There is more to selling a business in Texas than a simple handshake and a nod. Multiple steps are involved, all of which are critical to the success of the acquisition process. There is no doubt that selling a business requires considerable preparation and planning, not to mention the need to understand basic legal concepts.
Here are three crucial questions you need to ask when selling a business in the Lone Star State.
Exactly what is my business worth?
Gauging your company’s value when it is up for sale can be a huge challenge. One option would be finding out how much similar businesses in your industry were able to bring in when sold — but finding that data is never easy. A better approach would be to engage a business valuation expert who will review all your records and provide a more authentic appraisal for your business based on the current market conditions. A professional appraisal can strengthen your bargaining position when selling your business.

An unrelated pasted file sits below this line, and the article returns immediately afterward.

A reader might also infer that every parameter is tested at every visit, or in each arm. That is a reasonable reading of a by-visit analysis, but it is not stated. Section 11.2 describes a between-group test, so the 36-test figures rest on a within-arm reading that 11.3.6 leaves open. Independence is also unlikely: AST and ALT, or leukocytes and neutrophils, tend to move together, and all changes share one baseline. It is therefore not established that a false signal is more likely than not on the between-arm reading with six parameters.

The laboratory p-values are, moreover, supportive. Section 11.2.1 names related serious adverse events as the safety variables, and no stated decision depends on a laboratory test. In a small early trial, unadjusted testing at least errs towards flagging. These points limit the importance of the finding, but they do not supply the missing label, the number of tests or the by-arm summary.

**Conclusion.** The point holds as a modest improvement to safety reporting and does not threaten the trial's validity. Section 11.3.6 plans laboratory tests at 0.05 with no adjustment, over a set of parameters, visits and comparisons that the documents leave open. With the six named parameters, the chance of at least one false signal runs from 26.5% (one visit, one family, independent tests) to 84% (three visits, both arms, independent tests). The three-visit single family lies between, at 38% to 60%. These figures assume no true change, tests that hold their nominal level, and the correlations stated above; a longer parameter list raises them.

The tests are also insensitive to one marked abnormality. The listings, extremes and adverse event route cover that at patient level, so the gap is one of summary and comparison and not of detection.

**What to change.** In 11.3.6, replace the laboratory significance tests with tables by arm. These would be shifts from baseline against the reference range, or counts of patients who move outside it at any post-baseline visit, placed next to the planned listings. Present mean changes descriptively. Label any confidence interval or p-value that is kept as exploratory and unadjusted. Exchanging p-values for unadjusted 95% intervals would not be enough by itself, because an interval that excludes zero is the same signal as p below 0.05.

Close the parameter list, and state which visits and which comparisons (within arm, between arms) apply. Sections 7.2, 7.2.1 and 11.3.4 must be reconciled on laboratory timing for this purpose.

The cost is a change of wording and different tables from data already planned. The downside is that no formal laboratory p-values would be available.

What types of records do I need to prepare when selling my business?
Most small enterprises barely pay attention to their organization’s paperwork after the initial formation. However, the importance of getting your crucial documentation in order before starting the sale negotiation cannot be overstated. This is especially important if you are going for an entity sale where potential buyers will need to conduct due diligence before making the purchase.
What should I include in the final sales contract?
A sales contract is a written agreement that details all the relevant terms of sale of the business. Basically, this is the “guiding documentation” for the entire sale process. Among the items you should include in the sales contract include the type of sale (entity or asset), each party’s obligation prior to closing, the sale price, and the sale closure date.
A business sale is a complex process. If you are planning to sell your business in Texas, it is in your best interest that you avoid walking through this complicated minefield on your own. An experienced business law attorney can provide the information and advice you need so you can have the protection you deserve when selling your business.